When I was a teen, I spent a couple of vacations horseback riding. It was in Cuba, and there was not much system to it. My brothers and I would rent horses in the morning (it was a big country park called Escaleras de Jaruco) and spend the whole day on horseback. I loved it.
Fast forward a few decades to now. In the time in-between, I may have ridden less than ten times, mainly on designated trails. So when I decided a few months ago to take advantage of a free lesson deal, I did it with trepidation. Learning English riding at my age feels borderline ridiculous. Good thing that at my age I do not really care about ridiculous anymore.
Sara the trainer is young and bubbly, and oozes positivity. During the past months (I take one class per week), she has taken me through the very basics and some bareback riding to practice leading with movement and voice only. Every time I miss a class (or a whole month as recently) she patiently walks me through the process again from square one.
All in all, I love it. I love the connection with the horse, Miss Coco. I enjoy Sara’s approach of trusting the horse and communicating with them. And of course I relish the exercise.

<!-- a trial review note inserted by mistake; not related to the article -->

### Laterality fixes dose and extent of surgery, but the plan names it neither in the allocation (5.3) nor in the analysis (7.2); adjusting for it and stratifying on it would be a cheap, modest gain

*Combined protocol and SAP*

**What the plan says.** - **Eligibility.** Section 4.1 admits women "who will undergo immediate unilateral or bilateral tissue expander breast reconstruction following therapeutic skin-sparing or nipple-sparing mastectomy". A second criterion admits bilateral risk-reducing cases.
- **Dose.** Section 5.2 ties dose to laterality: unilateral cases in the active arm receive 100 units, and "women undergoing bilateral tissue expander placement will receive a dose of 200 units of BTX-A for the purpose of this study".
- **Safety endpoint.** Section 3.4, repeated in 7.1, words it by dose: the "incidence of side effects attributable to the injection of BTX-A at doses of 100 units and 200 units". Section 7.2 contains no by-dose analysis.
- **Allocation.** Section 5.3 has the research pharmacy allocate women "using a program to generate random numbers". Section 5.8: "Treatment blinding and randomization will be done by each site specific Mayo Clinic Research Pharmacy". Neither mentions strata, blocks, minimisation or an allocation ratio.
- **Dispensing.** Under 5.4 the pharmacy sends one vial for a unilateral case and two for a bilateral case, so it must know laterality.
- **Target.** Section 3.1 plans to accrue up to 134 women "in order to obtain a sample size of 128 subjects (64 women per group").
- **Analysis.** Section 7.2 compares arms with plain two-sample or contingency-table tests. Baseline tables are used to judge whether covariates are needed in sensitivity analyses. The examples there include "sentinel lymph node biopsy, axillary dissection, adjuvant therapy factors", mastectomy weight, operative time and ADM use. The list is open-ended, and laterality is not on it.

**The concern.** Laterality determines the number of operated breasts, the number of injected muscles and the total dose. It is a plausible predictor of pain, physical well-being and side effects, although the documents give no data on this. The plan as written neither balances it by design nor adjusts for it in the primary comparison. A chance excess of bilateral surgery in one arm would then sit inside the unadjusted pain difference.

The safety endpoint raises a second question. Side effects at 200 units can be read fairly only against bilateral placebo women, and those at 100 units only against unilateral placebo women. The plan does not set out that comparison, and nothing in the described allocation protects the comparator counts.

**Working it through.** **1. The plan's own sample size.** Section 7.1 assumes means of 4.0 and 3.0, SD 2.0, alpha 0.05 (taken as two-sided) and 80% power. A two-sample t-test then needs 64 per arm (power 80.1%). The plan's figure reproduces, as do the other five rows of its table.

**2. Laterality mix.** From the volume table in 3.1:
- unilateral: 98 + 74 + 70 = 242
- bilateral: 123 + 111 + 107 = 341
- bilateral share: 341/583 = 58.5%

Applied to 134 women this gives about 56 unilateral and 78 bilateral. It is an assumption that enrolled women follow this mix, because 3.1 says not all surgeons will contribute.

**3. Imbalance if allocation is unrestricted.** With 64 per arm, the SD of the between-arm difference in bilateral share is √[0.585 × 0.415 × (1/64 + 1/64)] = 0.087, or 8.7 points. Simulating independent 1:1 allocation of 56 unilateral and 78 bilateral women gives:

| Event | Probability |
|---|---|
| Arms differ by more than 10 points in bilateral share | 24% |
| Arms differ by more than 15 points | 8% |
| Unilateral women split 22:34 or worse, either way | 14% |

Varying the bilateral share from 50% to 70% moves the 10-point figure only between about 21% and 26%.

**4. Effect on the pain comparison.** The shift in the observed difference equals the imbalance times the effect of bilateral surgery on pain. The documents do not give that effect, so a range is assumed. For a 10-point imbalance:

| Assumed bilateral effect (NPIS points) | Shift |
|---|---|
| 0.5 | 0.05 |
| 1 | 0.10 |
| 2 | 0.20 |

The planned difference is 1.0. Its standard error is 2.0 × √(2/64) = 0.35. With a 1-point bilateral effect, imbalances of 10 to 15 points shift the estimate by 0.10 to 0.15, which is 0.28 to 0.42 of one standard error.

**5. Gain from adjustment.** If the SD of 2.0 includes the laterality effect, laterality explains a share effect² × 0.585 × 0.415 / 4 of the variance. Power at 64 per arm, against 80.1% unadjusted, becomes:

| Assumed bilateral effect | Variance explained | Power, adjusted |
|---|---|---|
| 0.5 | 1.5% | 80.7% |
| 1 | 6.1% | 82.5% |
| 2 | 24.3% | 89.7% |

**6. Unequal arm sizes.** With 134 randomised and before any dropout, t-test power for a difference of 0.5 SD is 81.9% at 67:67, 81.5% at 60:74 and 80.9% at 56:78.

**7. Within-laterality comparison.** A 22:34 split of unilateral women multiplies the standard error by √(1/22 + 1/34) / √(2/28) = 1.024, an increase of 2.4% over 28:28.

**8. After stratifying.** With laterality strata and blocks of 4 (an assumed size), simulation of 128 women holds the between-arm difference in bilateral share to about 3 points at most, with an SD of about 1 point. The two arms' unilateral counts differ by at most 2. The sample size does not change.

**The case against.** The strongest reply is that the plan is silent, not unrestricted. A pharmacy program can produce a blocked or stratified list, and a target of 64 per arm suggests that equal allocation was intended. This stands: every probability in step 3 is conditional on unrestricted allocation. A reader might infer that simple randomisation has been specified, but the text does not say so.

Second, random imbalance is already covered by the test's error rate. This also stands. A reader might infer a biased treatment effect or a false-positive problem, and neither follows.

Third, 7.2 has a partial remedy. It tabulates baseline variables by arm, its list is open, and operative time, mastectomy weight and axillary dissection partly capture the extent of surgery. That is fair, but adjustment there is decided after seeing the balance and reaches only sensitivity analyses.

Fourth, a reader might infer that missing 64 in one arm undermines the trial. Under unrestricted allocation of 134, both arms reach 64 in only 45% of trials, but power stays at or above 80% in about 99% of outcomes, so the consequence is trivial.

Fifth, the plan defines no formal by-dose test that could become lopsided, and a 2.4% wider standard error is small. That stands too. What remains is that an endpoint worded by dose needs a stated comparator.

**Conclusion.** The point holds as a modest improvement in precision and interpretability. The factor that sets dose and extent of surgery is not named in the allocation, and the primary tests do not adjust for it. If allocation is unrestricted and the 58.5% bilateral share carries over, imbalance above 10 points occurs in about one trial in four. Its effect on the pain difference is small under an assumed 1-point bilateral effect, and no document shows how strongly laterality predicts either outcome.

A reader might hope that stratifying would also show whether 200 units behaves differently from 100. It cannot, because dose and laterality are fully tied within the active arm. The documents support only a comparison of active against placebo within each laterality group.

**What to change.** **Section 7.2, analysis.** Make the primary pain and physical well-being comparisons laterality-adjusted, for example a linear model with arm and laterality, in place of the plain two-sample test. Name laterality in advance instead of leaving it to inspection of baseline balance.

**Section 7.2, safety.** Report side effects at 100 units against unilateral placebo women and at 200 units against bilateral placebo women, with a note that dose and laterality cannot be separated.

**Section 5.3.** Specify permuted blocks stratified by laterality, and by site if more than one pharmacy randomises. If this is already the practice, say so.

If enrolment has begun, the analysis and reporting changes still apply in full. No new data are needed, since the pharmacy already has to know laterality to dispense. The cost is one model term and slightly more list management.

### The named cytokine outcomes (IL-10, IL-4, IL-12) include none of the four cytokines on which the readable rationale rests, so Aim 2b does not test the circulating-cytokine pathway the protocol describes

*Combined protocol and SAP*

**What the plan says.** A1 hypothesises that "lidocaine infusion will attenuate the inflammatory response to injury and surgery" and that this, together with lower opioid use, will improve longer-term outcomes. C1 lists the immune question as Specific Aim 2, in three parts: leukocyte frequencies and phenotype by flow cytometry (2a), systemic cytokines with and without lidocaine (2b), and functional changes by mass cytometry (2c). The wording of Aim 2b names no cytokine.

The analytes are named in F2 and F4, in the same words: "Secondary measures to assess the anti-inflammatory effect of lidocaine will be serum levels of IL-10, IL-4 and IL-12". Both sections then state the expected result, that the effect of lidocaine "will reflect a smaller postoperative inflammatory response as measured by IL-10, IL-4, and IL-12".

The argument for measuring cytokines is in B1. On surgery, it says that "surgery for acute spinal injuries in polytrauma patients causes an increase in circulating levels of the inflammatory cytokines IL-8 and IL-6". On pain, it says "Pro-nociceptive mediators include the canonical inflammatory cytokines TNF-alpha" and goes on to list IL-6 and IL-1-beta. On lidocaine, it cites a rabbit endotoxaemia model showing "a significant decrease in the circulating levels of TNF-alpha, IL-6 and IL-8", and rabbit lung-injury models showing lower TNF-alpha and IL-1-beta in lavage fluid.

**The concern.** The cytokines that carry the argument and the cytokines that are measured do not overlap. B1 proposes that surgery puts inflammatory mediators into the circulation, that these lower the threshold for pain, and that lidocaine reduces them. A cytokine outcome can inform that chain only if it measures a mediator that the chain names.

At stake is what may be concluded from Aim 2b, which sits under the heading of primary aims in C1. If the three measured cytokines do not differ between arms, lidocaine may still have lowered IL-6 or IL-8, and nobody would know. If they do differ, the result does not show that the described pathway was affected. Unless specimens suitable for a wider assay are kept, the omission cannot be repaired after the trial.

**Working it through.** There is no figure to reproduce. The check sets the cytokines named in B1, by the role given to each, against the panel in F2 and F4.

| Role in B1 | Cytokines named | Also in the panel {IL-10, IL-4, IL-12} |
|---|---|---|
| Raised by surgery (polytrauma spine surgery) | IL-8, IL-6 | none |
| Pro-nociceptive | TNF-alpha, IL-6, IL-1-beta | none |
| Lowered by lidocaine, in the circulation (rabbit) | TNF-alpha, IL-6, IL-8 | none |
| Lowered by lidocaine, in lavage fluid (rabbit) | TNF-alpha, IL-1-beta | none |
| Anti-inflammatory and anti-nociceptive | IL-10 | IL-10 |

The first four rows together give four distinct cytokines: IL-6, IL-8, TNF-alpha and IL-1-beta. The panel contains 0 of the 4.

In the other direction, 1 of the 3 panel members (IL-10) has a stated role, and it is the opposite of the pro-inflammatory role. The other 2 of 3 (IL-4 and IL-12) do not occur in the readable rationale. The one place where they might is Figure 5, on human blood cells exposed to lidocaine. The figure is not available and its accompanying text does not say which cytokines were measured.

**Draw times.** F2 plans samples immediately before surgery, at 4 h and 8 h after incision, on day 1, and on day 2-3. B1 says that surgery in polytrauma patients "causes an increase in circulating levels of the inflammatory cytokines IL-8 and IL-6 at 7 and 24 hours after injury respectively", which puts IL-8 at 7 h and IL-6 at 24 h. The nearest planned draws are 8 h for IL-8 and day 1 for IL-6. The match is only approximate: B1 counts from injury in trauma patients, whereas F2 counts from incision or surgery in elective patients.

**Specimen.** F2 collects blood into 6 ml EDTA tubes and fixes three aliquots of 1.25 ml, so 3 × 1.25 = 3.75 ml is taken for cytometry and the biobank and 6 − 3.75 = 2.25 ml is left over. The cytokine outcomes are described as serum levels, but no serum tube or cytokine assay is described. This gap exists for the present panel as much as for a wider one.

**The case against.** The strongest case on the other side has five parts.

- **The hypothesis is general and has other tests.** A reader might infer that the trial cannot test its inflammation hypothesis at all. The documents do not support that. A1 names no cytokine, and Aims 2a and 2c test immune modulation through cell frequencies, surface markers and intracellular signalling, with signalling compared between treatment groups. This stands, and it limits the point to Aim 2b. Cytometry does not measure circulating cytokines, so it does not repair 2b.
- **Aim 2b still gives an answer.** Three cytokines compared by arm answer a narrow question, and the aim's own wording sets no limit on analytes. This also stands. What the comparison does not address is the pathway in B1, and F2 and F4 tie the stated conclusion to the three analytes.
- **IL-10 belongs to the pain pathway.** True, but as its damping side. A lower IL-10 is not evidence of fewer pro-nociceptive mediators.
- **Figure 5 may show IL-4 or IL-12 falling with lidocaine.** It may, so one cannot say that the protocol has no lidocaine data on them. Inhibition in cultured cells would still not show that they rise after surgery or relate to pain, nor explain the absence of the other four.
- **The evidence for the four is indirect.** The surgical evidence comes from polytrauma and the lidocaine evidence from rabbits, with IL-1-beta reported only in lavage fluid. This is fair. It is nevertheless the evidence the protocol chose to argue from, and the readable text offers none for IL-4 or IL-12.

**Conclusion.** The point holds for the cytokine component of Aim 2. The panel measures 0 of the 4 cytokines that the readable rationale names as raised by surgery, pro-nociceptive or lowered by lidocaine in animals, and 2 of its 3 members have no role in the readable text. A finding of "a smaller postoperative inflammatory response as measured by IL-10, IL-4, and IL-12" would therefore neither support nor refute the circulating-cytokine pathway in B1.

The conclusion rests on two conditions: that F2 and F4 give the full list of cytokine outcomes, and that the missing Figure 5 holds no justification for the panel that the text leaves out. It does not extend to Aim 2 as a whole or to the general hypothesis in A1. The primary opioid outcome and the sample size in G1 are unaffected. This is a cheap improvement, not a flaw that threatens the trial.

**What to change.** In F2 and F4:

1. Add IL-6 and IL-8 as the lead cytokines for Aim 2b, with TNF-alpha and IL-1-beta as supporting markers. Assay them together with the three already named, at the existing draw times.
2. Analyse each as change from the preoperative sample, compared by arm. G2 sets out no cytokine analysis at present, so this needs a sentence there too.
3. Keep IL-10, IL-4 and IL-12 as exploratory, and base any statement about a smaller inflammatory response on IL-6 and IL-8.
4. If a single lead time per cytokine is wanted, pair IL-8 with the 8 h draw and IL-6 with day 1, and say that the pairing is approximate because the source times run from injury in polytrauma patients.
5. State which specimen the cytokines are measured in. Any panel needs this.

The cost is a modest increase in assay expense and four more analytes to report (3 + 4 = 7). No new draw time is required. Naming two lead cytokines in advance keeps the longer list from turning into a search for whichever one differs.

So what this has to do with my usual topic on education?
This morning, as I was painfully two-pointing and getting frustrated by how much I have lost for being off one month, I thought about what a silly client I must be for Sara. She trains people to become competitive riders, and here she is walking me around and tugging at my toes and knees to have them in the right position. We both know that I will never become good at this. But she is encouraging and positive. She gives me feedback and shows little tricks. As a result, I enjoy horseback riding, and want more challenges. I enjoy it even if my muscles burn and my back protests after every class.
In summary, Sara is a great teacher.
It came to me how easily we focus in class on our stellar students, the ones who do well, who want to become scientists and doctors, the ones who perform closer to our level. And how often we lose sight of those who know they will not be A students, but still may enjoy the ride, may still learn a lot and feel a deep sense of accomplishment.
From this year’s courses, I have five students who are coauthors of posters that will be presented at the AAAS conference student competition next February. They are the typical non-traditional students: all work, and one is an active military.
I am immensely proud of them. They are extremely accomplished students who did very well in my classes.
But after this morning’s exercise, I wonder about the many others. And I promise to myself to look harder after each student. Because there is much happiness and accomplishment that can result even at a “lower” level of knowledge. And as educators, it is our goal to reach the “bliss point” of learning for each of our students.